So, if you installed a $16,000 system and got a $1,000 state government rebate, the solar tax credit would be based on 30% of the initial price of $16,000. In this example, a federal tax credit would be worth $4,800. That would mean you would get a total of $4,800 in incentives.
While state and federal tax credits for installing solar panels are independent, claiming a state credit will raise the taxable income you report on your federal taxes since there is less state income tax to deduct. The end result of claiming a state tax credit is that the amount of the state tax credit is effectively taxed at the federal tax level.
Solar incentives vary widely from state to state, but California, Hawaii, Texas, Minnesota, and New York offer some of the most generous packages. Hawaii is particularly outstanding for its solar tax credit – a whopping 35% with an absolute maximum reduction of $5,000!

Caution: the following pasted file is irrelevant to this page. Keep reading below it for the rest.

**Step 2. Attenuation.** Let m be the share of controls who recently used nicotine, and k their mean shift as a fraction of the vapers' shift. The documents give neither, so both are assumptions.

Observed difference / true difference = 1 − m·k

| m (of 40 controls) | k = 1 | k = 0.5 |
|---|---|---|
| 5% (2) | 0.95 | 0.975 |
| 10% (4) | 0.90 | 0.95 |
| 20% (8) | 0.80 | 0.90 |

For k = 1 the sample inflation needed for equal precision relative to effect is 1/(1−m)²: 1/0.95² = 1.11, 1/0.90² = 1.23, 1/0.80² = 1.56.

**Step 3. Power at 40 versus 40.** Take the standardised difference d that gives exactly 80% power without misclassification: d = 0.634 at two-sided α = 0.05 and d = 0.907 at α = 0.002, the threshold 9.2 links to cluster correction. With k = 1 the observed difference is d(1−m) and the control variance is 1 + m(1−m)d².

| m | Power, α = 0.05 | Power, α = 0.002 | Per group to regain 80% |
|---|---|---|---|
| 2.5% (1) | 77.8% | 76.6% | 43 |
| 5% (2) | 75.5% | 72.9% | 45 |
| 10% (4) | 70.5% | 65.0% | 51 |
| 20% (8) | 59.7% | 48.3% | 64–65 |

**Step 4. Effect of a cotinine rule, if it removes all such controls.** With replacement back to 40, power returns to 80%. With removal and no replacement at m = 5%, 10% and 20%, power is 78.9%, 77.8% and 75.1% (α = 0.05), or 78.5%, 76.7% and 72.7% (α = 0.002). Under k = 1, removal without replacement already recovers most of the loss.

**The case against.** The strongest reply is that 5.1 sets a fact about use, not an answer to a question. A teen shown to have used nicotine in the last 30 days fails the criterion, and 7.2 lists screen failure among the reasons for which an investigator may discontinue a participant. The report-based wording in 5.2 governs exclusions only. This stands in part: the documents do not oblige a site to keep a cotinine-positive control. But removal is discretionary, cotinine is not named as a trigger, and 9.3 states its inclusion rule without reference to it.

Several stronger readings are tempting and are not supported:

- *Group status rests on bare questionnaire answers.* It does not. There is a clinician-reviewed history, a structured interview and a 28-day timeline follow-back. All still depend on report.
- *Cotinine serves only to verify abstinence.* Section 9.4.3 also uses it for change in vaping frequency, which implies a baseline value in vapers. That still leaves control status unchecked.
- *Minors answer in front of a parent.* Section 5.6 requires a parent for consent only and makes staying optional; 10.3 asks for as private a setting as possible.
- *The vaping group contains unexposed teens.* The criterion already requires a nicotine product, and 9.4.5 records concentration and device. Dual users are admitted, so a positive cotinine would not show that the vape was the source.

For the most comprehensive and up-to-date information about current state incentive levels, see the Database of State Incentives for Renewable Energy (DSIRE).
Before determining the federal tax credit, many utility companies will subtract your rebate from the total cost. Therefore, your tax credit will have a decreased value.
For instance, assume you pay $20,000 for a solar system and receive a rebate of $1,000 from your electrical company. Rather than the tax credit being computed on the original cost of $20K, it would be based on the net amount once subtracting out that utility rebate, thus equaling just $19K in this particular situation.
State Government Rebates
Some states offer upfront rebates for installing a solar power system. They are typically only available for a limited time while funds are available, so research rebates in your state to get in on the incentive before it runs out. A state government rebate can reduce your solar costs by 10% to 20%.
Solar Renewable Energy Certificate
Solar Renewable Energy Credits (SRECs), also known as Solar Renewable Energy Certificates, are state-level incentives that reward solar panel owners. After registering your system with the relevant authorities, they will check your energy production and provide SRECs according to their regulations.